The battle against the global tobacco epidemic is far from won, even as more countries adopt measures such as smoke-free environments and warnings on packaging to curb its use, a new report has revealed.
The report from the World Health Organization reveals that lives are still at risk from tobacco, with billions of people living in countries that have not yet fully implemented even one of six effective measures to control tobacco recommended by the organisation. These include offering help with quitting smoking, raising taxes on tobacco, banning tobacco advertising and warning people of the dangers of tobacco.
It is estimated that about 1.1 billion people are currently smokers. According to the WHO, about half of those who use tobacco will die as a result, with about 7 million smokers and 1 million non-smokers dying every year from tobacco use – the latter as a result of passive smoking.
Launched in Brazil, the new report is the latest from the WHO to look at progress in tackling the global tobacco epidemic, scrutinising which countries have put in place six measures recommended by the organisation. These interventions support the Framework Convention on Tobacco Control (FCTC) that almost all countries, bar some such as the US, have committed to.
The report’s findings reveal an uptick in the provision of best-practice services that help people to quit smoking, with the number of people living in countries with such provisions having increased from 0.4 billion in 2007 to 2.4 billion, although these measures have only been fully adopted by 23 countries. What’s more, 3.9 billion people now live in countries with best-practice graphic warnings – an approach adopted by 91 countries.
And there are other signs of progress: in the past two years 10 countries including the Gambia, Saudi Arabia and Slovenia have introduced widespread bans on advertising, promotion and sponsorship of tobacco, and another 10, including Australia, have raised taxes on tobacco products to comprise at least 75% of retail price (the best-practice level) bringing the the total number of countries employing this step to 38.
Dr Vinayak Prasad, head of the WHO’s tobacco control team, said there was cause for optimism despite the power of the tobacco industry. “We have a very solid opponent, but having said that if you look at the progress since the last report I haven’t seen any major rollbacks [of policies],” he said. “That is a huge win.”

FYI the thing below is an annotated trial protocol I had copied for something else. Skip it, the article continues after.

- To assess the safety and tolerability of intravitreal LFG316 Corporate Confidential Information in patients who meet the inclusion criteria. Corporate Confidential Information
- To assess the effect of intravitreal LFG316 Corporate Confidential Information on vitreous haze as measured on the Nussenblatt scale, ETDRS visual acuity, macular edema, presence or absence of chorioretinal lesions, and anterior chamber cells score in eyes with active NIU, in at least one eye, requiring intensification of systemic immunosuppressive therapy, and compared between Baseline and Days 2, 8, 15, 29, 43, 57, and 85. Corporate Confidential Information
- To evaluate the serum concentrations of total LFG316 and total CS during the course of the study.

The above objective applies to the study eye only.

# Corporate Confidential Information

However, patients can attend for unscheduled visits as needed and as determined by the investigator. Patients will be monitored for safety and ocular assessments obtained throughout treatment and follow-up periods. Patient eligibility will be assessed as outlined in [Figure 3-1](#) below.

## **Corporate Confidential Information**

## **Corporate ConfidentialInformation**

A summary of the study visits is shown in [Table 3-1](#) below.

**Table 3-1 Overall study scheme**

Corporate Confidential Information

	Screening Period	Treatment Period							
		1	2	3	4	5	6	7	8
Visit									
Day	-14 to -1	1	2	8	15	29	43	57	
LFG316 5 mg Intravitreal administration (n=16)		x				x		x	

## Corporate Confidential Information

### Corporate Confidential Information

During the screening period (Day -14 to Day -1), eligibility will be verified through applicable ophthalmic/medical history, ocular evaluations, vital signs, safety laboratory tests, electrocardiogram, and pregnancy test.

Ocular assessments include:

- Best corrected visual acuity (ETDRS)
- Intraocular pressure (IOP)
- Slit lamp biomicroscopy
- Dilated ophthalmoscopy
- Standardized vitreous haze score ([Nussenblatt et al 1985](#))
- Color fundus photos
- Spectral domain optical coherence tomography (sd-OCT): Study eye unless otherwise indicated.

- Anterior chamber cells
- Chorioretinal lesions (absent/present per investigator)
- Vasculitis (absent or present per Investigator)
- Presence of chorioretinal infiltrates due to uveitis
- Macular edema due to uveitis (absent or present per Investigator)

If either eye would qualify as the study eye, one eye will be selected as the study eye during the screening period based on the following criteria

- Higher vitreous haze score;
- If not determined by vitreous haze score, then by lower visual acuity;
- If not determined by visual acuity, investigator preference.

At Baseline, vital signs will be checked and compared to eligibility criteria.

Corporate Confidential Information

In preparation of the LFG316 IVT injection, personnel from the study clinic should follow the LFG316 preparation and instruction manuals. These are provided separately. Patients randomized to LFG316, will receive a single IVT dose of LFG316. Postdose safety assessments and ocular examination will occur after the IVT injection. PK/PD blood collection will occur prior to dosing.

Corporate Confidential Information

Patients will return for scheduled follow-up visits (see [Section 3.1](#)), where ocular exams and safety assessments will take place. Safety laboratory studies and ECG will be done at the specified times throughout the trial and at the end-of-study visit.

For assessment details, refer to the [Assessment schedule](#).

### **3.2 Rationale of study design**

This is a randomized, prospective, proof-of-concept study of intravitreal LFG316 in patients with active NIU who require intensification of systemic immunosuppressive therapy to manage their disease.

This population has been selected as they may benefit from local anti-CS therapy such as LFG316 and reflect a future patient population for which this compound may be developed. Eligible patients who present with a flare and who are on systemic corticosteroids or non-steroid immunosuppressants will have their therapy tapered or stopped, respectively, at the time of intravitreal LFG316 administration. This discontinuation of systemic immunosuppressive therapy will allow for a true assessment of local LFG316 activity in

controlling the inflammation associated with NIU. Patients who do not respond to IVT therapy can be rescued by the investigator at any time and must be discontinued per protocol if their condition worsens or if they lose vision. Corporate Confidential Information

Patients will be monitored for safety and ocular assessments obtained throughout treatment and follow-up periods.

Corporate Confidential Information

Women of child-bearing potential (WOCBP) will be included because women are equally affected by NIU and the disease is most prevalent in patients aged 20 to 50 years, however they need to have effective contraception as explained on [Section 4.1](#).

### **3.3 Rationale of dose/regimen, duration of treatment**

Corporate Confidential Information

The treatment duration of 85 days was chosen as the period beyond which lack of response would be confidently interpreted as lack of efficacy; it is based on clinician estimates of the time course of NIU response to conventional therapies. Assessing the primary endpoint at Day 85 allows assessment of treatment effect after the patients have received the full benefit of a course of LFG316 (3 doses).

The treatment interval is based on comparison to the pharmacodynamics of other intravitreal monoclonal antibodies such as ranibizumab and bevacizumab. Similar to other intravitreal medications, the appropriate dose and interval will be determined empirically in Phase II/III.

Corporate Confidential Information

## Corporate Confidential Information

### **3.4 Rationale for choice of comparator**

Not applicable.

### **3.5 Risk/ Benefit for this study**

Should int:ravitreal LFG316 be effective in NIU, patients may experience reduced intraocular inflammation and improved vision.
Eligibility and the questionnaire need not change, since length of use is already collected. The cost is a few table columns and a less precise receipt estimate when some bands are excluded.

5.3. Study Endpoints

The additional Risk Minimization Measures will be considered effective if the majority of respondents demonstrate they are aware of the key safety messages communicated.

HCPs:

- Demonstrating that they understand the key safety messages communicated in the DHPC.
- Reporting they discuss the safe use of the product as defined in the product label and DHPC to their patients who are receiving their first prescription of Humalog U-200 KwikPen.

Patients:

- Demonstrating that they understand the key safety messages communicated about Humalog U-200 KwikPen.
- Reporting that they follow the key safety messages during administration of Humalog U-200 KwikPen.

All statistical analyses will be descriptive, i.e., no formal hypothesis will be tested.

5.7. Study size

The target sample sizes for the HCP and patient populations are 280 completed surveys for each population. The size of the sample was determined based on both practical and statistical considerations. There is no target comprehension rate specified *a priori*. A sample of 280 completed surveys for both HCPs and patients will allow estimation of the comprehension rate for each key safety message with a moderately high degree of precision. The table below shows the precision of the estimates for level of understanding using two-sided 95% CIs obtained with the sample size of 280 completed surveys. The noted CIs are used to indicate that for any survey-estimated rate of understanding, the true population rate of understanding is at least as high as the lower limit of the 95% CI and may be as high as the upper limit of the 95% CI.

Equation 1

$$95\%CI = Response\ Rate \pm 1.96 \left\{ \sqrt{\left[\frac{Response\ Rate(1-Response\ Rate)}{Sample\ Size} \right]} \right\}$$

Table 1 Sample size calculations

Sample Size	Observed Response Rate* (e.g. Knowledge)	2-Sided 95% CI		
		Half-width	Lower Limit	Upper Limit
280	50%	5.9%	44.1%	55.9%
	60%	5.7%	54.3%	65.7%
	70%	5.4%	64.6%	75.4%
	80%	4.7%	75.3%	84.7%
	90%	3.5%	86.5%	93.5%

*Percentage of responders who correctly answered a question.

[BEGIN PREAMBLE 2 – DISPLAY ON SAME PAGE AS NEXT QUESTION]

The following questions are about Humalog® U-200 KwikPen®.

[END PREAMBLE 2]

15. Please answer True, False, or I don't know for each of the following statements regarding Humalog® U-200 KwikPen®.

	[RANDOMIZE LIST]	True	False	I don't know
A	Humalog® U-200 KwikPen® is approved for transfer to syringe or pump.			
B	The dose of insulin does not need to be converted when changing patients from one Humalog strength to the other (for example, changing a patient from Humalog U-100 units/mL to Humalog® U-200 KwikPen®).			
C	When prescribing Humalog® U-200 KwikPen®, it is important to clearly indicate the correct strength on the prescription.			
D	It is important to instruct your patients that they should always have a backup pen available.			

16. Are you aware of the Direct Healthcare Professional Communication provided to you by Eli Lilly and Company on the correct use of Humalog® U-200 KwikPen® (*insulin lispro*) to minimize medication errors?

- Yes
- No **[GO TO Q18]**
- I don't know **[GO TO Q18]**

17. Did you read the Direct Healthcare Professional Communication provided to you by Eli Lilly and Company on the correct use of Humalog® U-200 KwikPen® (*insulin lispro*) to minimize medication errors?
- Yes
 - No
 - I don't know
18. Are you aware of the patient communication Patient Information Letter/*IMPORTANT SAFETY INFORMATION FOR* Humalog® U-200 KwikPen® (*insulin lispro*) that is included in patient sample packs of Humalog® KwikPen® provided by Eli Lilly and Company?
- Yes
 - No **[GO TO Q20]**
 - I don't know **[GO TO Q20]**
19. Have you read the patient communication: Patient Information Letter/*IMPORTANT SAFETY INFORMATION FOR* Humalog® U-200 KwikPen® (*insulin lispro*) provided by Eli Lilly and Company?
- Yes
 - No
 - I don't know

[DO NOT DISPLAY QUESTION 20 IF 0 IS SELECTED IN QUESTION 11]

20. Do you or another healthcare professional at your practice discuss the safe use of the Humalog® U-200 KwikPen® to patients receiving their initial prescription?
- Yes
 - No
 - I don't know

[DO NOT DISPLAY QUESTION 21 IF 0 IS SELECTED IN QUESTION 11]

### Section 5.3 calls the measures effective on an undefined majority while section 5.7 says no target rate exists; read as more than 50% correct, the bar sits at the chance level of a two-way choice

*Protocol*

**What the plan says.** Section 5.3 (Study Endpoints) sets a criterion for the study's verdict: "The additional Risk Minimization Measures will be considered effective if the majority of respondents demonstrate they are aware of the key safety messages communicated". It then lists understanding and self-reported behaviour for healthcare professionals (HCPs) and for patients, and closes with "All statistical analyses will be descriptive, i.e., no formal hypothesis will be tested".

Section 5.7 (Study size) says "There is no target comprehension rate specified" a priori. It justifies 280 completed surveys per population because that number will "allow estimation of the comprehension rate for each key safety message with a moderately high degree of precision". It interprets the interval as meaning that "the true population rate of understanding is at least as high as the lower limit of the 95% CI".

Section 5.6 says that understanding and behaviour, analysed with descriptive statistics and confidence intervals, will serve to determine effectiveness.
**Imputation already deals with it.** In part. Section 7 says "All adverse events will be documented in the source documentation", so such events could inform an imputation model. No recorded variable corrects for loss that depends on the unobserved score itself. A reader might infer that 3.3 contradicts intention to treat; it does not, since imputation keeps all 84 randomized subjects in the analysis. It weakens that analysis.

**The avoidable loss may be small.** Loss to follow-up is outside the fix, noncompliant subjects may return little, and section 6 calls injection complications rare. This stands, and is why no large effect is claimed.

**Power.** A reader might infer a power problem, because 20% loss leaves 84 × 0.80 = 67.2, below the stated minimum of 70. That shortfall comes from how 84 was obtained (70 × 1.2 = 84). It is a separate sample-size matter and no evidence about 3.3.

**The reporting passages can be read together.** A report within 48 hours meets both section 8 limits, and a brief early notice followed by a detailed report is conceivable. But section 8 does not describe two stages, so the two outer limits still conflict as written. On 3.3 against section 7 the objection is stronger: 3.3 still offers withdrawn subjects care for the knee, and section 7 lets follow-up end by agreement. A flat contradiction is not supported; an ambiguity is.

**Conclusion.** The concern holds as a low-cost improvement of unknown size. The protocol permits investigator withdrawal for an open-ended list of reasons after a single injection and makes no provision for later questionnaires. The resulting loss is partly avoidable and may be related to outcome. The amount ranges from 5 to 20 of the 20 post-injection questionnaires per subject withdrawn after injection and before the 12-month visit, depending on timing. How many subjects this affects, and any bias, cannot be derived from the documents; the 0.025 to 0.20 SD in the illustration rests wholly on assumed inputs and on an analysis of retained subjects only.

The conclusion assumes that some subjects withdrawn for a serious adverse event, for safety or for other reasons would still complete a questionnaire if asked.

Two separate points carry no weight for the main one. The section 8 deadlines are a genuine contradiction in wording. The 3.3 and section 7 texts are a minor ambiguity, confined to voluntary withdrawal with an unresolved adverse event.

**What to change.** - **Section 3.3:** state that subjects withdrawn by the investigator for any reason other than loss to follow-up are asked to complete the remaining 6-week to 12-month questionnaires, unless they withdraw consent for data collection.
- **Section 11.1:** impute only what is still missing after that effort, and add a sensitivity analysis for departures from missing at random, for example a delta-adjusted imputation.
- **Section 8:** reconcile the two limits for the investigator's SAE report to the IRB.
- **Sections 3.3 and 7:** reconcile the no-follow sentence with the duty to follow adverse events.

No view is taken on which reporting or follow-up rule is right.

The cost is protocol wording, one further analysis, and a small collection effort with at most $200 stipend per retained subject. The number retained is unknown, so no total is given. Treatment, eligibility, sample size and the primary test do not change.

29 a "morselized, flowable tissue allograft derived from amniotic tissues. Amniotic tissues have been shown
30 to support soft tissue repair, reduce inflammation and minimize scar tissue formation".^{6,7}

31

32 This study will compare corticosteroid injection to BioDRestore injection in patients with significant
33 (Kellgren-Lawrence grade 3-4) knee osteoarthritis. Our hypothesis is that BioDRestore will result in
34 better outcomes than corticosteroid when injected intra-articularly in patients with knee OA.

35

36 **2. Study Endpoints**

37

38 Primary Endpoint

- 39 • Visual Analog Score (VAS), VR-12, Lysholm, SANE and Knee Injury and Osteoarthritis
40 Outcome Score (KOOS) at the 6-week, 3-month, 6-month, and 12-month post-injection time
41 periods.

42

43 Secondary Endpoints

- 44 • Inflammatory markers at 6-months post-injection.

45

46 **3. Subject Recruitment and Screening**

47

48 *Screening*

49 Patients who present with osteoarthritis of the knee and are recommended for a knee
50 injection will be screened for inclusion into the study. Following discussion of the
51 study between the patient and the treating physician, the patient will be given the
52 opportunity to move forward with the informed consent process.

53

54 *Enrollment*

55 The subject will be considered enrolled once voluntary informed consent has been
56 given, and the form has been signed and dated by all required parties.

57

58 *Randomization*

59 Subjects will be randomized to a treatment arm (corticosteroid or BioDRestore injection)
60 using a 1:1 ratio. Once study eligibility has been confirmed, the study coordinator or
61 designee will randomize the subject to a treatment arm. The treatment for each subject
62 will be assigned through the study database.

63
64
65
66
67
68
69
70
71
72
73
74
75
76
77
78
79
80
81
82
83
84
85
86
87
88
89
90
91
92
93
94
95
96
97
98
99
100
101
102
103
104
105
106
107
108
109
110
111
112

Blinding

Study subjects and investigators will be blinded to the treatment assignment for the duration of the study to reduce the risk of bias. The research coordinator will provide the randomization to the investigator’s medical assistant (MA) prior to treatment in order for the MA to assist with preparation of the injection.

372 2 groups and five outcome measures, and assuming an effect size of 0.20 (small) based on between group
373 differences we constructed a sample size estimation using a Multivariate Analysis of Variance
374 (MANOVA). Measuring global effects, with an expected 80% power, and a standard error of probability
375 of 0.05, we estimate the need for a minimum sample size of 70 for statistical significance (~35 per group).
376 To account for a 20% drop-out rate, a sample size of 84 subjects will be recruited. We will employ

The team say, importantly, that progress is not confined to developed countries, with 17 of the world’s 34 low-income countries now adopting at least one of the WHO’s measures to the highest level.
However, about 2.6 billion people are living in countries without even one such stringent measure to control tobacco use.
Only two countries – Turkey and Brazil – have adopted all six of the WHO’s recommended steps to the fullest degree. What’s more, progress has slipped in some parts of the world: the provision of cessation services has fallen from the highest level in six countries, including Israel, Estonia, Malta and Iran.
Prasad said there were a number of barriers to improving the global situation, including tobacco companies launching new products and issues around political will – and more needed to be done to boost awareness that raising taxes on tobacco could help generate large sums to invest in health services.
However, the new report welcomes even small steps as movement in the right direction, for example partial bans on smoking or less prominent messages on packaging. “Incomplete or partial policies are a stepping stone to complete policies,” it states.
The WHO report comes a month after research published in the BMJ found the FCTC treaty did not appear to have sped up progress in reducing global cigarette consumption: while smoking rates have declined in some high-income countries, Chinese and Indonesian consumption increased in the decade to 2013.
Prof Linda Bauld, an expert on tobacco use and public health at the University of Edinburgh who was not involved in the latest report, said the two studies were not necessarily at odds. “What [this WHO report] definitely underlines is how gradual the progress is and how much time it takes for countries actually to get to grips with this treaty and all its articles,” she said.
Bauld added that some countries were struggling to provide basic healthcare, and did not have the resources to enforce policies they introduced – and were more vulnerable to lobbying by the powerful tobacco industry.
“We are moving in the right direction but progress is too slow,” she said. “People are dying all the time who don’t need to.”